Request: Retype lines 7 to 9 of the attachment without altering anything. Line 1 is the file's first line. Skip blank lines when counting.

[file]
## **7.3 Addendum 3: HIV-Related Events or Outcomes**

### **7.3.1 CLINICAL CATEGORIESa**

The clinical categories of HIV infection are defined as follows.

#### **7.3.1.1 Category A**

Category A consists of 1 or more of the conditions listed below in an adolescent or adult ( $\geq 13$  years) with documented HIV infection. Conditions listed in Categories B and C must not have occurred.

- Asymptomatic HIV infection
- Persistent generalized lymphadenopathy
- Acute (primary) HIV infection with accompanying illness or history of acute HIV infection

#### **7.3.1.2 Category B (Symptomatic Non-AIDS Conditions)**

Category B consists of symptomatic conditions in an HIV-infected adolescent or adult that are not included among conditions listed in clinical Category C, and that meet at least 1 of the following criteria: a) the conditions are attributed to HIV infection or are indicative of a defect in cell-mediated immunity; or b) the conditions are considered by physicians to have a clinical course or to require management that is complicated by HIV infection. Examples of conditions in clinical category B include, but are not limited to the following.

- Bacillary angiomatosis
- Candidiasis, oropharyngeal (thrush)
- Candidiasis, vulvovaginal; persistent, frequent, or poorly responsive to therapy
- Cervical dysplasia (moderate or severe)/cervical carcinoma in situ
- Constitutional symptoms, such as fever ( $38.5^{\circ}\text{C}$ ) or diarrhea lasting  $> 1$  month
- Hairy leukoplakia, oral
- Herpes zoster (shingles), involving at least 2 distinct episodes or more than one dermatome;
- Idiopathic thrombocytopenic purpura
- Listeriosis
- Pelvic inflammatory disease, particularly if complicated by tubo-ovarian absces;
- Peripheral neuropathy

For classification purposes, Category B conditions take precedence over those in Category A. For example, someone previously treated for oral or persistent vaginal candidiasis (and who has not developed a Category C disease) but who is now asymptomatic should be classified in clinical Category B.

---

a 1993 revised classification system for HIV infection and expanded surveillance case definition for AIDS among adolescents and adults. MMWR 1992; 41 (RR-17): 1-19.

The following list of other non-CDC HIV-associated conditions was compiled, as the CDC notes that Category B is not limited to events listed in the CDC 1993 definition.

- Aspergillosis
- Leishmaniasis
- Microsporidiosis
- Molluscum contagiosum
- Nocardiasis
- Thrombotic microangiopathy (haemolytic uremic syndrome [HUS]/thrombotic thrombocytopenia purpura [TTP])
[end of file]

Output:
- Persistent generalized lymphadenopathy
- Acute (primary) HIV infection with accompanying illness or history of acute HIV infection

#### **7.3.1.2 Category B (Symptomatic Non-AIDS Conditions)**